Prank Callers

Recently, I’ve started to wonder if money really is what makes the world go round. Money, sex and violence seem to be all the media’s interested in when it comes to what should come on the front page. `which is understandable up to a point, but it is disheartening that so often opportunities to discuss the less facile aspects of a news story are overlooked by mainstream media, with the back-story left to bloggers and tweeters who have less clout. At least that’s how it seems, given some of the recently mooted schemes that have reached the headlines.

A recent case in point was the discussion sparked by the suggestion posted on Twitter by Sgt David Hamilton (, secretary of the Tayside branch of the Scottish Police Federation, that perhaps 999 should become a premium service. His idea was that by charging 50p per emergency call, prank callers would be put off targeting overstretched emergency services. Evidently using a financial deterrent for the few people who do make prank calls could result in potentially fatal consequences for the majority who do not. Sgt Hamilton himself recognised in a blog post that it wouldn’t be feasible for charges to be rolled out, not least because it could deter victims of crime from reporting incidents But the media latched onto the idea that Sgt Hamilton was calling for a charge (which he claims he wasn’t) and then dropped the story once the first couple of days of January had passed and real news had started to happen. Here the media seems to have missed the main point, which is that prank callers clearly do not understand why prank calling 999 is a potentially lethal thing to do. Surely this should have been an opportunity to call for better education on the wider implications of abusing the 999 number? Restorative justice seems to be very fashionable amongst policy makers at the moment, so perhaps they could link the two?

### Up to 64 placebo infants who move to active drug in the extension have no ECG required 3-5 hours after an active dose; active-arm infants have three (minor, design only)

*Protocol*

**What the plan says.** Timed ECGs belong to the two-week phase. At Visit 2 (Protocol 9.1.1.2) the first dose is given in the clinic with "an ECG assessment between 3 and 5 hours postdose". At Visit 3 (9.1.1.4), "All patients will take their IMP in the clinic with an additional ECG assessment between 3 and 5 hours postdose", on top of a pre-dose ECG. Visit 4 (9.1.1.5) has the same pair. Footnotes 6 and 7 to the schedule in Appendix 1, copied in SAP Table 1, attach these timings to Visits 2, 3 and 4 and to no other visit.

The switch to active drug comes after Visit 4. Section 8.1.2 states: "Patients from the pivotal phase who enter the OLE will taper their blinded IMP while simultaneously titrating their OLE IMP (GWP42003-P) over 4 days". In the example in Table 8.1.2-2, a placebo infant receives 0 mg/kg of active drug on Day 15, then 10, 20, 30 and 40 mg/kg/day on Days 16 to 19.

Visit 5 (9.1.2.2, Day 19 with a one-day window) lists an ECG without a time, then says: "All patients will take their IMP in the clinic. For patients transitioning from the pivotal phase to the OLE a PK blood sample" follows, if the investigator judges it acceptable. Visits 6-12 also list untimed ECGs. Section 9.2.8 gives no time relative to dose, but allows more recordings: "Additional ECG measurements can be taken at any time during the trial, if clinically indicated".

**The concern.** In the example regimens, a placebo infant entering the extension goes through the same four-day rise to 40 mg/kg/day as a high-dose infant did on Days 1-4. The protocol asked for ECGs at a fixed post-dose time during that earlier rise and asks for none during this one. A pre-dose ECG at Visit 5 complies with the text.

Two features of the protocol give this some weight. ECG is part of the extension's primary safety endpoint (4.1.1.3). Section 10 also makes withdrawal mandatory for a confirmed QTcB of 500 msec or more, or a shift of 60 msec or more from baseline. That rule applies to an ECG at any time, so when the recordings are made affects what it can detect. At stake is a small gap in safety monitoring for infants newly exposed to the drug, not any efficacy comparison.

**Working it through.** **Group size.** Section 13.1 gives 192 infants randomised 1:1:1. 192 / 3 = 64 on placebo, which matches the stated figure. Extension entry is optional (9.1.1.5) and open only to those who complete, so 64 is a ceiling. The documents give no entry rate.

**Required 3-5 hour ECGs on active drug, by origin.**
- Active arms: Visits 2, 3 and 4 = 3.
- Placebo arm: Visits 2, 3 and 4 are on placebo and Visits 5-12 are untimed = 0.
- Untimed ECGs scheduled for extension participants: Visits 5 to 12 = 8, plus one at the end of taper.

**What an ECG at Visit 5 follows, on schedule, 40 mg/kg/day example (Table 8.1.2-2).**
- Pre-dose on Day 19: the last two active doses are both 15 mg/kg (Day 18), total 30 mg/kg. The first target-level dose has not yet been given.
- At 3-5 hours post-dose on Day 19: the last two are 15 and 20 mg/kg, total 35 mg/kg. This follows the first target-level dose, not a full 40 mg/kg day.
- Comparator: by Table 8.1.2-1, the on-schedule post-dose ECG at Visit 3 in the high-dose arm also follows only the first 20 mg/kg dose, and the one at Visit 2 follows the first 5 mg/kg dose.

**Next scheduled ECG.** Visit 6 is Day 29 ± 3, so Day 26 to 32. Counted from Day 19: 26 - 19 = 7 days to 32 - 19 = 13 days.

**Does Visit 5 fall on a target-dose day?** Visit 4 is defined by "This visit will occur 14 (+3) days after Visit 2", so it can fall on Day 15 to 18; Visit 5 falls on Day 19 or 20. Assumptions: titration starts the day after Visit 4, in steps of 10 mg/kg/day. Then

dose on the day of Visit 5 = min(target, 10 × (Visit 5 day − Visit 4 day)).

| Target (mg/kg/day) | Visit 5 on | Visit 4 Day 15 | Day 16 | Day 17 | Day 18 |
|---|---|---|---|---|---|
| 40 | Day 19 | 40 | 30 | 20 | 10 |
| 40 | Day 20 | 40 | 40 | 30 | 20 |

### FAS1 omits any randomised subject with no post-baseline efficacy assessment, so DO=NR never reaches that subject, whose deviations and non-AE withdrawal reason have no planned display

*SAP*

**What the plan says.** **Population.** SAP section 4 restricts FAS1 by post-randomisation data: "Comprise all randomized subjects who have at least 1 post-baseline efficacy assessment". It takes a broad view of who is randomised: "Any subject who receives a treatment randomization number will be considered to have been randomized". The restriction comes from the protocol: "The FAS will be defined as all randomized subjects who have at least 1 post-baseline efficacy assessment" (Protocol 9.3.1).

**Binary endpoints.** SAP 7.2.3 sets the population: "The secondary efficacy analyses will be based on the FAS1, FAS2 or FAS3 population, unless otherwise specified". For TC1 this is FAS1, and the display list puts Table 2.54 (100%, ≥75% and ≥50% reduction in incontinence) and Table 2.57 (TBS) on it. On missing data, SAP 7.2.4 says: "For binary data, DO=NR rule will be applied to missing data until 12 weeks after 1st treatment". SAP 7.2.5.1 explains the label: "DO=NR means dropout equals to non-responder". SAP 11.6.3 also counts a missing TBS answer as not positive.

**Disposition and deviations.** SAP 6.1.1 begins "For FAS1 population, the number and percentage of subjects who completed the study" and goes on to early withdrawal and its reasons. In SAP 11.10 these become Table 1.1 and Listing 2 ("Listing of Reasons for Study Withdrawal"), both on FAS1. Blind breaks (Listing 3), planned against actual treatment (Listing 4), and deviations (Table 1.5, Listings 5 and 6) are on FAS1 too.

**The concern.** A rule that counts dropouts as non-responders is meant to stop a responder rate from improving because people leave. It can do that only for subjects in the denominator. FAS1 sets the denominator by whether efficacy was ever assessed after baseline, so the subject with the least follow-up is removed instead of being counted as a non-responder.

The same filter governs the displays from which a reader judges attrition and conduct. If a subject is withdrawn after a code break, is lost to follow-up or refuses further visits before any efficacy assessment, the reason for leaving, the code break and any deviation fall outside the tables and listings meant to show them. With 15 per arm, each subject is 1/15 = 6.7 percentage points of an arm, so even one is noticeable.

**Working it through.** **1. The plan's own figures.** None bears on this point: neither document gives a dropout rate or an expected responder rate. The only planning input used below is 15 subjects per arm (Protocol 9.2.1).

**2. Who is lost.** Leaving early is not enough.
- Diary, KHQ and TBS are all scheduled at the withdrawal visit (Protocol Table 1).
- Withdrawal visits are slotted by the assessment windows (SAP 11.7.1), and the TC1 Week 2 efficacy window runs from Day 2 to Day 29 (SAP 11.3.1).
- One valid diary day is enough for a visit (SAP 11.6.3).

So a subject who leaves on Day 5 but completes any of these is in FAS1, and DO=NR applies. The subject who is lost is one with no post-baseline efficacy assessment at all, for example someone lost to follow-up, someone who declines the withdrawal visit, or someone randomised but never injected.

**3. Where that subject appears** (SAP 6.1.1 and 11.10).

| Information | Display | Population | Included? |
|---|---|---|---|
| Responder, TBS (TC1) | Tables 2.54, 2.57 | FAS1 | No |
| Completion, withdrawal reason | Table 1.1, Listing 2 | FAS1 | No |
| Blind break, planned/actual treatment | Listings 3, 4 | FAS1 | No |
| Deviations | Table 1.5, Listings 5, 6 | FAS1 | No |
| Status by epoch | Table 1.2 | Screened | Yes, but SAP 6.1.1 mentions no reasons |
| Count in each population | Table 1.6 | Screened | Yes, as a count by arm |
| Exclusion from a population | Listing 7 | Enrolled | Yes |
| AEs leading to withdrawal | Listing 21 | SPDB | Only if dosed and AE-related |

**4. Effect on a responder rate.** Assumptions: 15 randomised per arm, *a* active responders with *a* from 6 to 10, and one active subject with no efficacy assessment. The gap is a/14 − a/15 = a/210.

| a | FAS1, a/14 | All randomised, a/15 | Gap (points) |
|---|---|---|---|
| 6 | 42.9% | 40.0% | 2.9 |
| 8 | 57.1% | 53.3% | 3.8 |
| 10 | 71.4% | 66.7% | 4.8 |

BY: Kirstin Fairnie